I’ve worn it a few times now, always expecting to put on something else – something a little more normal, a little more traditionally me – but each time I reach for this odd gold owl. I like that when I talk, I can hold it, and I like the way it feels in my hand.

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I taught my first poetry class to a room of adults, and I wondered What am I doing? but instead I said, Here, read this Ted Kooser poem about loss and brokenness, and let me define “imagery” and “diction” and “personification”. And please, pretend you’re in eighth grade and this is all new to you. Thanks.

I tried to present poetry like the mysterious gift that it is. What is imagery? You tell me. What do you see, taste, touch, hear, smell? What do you feel, and how does the poet make you feel that? What does Kooser do that other poets do not? Can you create your own images? Can you reshape this to be yours?

This is the work of poetry. This is the distilling of moments.

~     ~     ~

I slipped the long chain over my head as I got dressed in the dark. My first poetry lesson would be in roughly two hours. My first attempt at teaching this thing I have come to love would be over in roughly two hours and twenty-five minutes.

The owl swung down on its perch, its pearly eyes wide.

[Photo: Farid Fleifel.]

Good Things #19

This fall has been a particularly beautiful one.

Morning commute. This is not something I generally consider a Good Thing, but yesterday morning was the most beautiful drive. I looked out and saw fog lying low over the fields, the trees red and orange, the sun shining in that October-morning way. I wanted to stop the car and run through the fog, but imagining it was second-best.

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Books. Writers’ group met this past week, and we talked about John Gardner’s The Art of Fiction. “I’ve never read that,” I say, and my friend hopped up, ran to his shelf, and pulled out his copy. I’ve only read the preface, but already I’m in love. Addressing the fears that so many wanna-be-writers have, Gardner says:

Most grown-up behavior, when you come right down to it, is decidedly second-class. People don’t drive their cars as well, or wash their ears as well, or eat as well, or even play the harmonica as well as they would if they had sense. This is not to say people are terrible and should be replaced by machines; people are excellent and admirable creatures; efficiency isn’t everything. But for the serious young writer who wants to get published, it is encouraging to know that most of the professional writers out there are push-overs.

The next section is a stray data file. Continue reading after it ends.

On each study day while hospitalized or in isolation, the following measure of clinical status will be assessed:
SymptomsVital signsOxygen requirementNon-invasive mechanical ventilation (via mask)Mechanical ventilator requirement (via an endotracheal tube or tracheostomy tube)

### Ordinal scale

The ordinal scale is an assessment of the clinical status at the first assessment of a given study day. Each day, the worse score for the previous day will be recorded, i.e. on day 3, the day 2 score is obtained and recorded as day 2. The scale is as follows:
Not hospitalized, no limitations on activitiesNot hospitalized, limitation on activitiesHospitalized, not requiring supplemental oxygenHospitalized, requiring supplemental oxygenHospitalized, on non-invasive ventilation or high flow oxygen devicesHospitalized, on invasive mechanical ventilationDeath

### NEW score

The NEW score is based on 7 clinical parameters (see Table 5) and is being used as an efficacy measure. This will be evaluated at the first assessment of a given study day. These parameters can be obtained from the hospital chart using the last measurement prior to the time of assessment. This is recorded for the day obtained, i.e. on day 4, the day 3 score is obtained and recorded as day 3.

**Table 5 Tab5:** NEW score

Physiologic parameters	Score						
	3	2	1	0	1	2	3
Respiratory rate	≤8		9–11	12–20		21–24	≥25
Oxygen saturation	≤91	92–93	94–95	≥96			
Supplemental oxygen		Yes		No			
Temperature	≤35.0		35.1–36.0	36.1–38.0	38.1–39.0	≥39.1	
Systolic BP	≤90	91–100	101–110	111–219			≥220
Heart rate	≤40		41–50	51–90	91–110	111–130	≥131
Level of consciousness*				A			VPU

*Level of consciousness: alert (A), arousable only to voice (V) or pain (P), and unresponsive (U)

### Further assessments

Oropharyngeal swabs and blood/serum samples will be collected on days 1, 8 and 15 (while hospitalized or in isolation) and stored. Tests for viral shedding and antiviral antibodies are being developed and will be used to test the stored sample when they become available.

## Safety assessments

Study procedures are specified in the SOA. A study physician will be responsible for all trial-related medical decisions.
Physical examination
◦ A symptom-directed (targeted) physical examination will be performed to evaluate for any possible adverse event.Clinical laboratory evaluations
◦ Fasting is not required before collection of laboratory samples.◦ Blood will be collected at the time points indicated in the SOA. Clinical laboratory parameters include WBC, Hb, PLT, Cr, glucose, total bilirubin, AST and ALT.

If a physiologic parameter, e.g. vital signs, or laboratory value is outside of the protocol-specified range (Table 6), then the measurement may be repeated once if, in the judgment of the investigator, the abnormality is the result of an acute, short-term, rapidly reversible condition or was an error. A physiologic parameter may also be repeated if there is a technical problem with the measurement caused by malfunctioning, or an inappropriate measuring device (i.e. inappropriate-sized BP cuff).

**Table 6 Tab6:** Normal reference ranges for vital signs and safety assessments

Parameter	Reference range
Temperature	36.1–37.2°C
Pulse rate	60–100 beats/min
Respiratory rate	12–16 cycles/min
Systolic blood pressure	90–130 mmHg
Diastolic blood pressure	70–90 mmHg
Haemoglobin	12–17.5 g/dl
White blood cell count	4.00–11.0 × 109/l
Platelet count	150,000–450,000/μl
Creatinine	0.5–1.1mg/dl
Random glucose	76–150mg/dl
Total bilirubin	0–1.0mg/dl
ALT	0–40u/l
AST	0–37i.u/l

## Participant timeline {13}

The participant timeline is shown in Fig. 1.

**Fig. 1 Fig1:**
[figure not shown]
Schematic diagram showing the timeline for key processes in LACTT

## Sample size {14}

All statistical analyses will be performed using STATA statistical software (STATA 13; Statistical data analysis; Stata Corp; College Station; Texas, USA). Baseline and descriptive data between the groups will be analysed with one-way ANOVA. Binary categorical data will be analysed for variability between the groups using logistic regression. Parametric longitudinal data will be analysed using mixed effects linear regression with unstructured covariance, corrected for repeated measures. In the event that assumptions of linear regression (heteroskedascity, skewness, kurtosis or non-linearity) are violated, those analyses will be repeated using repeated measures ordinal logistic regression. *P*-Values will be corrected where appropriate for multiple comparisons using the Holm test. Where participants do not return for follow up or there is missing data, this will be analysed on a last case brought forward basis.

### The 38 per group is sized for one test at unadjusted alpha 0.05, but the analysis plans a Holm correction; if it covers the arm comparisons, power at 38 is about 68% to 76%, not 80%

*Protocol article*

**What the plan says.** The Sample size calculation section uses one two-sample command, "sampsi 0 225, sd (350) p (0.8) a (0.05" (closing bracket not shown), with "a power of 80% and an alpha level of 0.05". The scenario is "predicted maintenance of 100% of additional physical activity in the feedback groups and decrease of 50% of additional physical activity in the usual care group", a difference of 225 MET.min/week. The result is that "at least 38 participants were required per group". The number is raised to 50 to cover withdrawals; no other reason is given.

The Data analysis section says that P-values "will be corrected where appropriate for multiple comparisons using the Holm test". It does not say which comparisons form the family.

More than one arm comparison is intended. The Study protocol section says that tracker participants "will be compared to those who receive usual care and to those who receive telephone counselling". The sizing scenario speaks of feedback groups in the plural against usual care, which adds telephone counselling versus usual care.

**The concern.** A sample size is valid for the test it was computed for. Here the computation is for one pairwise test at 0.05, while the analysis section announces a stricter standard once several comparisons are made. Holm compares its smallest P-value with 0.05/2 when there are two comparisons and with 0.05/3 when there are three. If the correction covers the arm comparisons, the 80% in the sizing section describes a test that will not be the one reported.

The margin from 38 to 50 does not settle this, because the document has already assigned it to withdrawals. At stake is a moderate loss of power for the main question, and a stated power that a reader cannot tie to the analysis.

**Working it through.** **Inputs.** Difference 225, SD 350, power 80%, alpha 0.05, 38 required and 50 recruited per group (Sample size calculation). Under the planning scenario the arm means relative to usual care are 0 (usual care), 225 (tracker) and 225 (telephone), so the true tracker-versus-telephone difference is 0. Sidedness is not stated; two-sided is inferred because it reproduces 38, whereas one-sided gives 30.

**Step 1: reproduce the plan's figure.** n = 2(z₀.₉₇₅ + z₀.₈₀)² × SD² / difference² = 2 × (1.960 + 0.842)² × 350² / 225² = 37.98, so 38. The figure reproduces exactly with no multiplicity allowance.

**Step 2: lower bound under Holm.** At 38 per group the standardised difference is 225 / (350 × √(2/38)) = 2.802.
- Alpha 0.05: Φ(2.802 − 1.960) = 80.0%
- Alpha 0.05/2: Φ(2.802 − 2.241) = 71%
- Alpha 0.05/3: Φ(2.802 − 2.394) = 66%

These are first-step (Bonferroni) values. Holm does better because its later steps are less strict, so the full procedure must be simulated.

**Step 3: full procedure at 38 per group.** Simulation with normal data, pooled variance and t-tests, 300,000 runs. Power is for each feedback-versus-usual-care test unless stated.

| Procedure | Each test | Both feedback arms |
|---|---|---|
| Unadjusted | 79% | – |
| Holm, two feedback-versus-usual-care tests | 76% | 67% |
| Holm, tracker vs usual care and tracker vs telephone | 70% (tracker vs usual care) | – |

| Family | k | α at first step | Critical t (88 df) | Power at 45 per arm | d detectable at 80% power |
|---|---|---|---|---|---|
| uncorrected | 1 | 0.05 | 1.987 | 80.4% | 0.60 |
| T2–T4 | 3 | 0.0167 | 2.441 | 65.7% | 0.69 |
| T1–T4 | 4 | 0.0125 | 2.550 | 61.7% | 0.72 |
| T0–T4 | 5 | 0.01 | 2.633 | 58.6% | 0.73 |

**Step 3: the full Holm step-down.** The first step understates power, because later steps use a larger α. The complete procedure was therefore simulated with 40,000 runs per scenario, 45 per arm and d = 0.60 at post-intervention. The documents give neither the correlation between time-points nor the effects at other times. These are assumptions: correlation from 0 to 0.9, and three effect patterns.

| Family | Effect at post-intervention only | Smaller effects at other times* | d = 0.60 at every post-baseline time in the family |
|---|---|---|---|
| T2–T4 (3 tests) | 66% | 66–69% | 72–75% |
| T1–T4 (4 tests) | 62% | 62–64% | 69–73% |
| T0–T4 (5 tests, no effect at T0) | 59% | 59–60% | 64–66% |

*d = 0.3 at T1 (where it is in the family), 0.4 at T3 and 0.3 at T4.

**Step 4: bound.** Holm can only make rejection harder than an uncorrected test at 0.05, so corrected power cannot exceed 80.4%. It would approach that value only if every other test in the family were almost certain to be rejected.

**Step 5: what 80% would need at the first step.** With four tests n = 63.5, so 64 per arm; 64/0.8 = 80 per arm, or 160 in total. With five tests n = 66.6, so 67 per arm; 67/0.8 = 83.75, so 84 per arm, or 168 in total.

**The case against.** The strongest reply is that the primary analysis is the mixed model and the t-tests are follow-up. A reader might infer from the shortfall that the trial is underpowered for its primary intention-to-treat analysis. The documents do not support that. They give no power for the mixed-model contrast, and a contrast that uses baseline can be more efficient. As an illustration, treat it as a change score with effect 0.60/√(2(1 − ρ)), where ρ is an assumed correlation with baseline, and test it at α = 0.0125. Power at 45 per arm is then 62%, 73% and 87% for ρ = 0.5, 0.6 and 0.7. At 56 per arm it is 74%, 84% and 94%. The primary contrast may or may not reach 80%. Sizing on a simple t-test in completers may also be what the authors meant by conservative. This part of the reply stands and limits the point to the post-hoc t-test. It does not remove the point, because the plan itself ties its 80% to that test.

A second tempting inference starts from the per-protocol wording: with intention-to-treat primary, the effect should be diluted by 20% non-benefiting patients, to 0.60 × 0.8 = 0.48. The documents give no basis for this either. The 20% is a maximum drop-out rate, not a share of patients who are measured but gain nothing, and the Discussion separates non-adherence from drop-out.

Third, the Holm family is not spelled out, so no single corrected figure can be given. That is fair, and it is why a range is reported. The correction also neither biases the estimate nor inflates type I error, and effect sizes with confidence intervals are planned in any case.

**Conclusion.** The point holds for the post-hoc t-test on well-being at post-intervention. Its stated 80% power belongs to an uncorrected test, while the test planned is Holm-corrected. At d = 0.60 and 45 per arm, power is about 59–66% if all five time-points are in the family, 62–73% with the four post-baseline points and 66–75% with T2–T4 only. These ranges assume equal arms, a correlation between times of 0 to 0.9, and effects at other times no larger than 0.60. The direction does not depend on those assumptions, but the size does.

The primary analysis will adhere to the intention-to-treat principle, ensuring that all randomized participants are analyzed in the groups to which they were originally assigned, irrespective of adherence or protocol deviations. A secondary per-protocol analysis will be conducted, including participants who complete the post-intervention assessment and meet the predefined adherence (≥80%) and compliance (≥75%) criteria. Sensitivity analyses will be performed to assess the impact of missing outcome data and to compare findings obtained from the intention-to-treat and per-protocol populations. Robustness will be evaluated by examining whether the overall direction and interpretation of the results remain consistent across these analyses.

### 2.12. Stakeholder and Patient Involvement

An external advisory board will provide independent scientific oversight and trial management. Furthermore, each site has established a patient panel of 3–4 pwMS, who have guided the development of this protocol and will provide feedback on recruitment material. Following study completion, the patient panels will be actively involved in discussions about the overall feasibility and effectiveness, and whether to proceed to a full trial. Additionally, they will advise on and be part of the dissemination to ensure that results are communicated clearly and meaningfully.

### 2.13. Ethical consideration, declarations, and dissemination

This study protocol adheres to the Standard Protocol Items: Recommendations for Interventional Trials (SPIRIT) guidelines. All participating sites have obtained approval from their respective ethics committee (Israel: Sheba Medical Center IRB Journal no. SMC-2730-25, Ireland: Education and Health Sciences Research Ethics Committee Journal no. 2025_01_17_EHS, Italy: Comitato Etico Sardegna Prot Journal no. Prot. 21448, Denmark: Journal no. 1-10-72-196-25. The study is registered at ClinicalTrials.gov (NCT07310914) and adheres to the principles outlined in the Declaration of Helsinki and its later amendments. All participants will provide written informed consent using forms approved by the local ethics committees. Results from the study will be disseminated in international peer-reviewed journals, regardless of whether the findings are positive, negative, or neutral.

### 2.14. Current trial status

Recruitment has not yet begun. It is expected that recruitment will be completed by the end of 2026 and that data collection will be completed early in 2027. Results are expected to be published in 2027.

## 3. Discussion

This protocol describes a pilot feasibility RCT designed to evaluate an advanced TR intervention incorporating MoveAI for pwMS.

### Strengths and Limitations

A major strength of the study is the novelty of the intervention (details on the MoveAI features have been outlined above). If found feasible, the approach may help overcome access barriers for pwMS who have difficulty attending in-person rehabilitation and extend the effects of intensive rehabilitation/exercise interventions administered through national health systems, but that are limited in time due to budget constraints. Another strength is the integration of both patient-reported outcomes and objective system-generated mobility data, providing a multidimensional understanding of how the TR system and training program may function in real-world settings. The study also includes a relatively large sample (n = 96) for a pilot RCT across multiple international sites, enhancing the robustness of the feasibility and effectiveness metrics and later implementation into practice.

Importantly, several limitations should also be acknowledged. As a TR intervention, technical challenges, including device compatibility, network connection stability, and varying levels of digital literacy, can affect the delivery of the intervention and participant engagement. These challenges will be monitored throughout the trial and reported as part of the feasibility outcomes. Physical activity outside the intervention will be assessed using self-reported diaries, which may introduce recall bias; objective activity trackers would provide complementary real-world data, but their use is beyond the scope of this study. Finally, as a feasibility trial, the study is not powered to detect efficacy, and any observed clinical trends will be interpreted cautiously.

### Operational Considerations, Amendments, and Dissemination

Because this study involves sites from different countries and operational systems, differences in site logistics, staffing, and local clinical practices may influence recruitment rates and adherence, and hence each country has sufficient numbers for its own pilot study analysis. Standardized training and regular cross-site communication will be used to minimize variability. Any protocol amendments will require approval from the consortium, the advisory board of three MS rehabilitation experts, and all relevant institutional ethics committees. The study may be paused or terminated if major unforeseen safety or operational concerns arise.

I love this. Partly because I think, “I knew it!”, and partly because I feel like I need to admit, “Yes! It’s true! I DON’T clean my ears as well as I should!” I can’t wait to get into this book.

Music. I first heard this band in my city-friend’s apartment last spring. I didn’t know who it was and I didn’t figure it out till a few weeks ago when another friend said, “Hey, I think you’d like these guys.” I like their lyrics and I love their sound. Good writing meets good music. “When Your Back’s Against the Wall” is encouraging in a not-hoaky way – give it a try.

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Chickens. There was a long while where I was not grateful for chickens. I hated doing them every day, I hated how they acted like they were starving when there was clearly food in the feeder, and I did not like that I had to clean out the henhouse. While not all of that has changed (I still do not rejoice in the early mornings…), I am so thankful that I get to eat farm-fresh eggs and sell them to friends and family. It’s actually been hard to get enough eggs recently – something I’ve never had to deal with before – and I’m considering expanding the flock next spring. There’s nothing more beautiful than an assortment of eggs.

Movies. Okay, this is not so much a recommendation as a plea: I haven’t seen a good movie IN FOREVER. Are there any out there? Please.

What Do You Want Your Story to Be?

I was addicted to stories. I devoured them, one after the other, bending and folding paperbacks with abandon, dog-earring corners, underlining words that were beautiful, words that were true. Young heroines like Emily of New Moon and Betsy from the Betsy-Tacy books taught me how to be spunky and creative. It wasn’t long before I was weaving plots for hours on a 1995 Gateway computer in my bedroom.

I remember wanting other kinds of stories, too. Sitting at the dinner table long after all the food was eaten, we’d beg my father to tell us stories about his childhood. (My mother’d always shake her head when we asked her, saying she didn’t have any stories. I still find this hard to believe.) Dad’s stories often involved fish, foolish things my dad had tried because he was “curious.” The time when he was three and took the goldfish out of the tank “to look at it” is a classic; I can still picture the poor thing gasping on the living room carpet, the victim of an over-active mind and not quite enough supervision.

My mother’s friend from college told us good stories, too. I remember most the one of her throwing cherry tomatoes over the railing and hitting guests. Oh, and the one with blood-engorged ticks (who could erase that memory?!). And the one when the dog ate rising bread dough and its stomach rose with it, waddling proof that dogs do not know what’s best for them.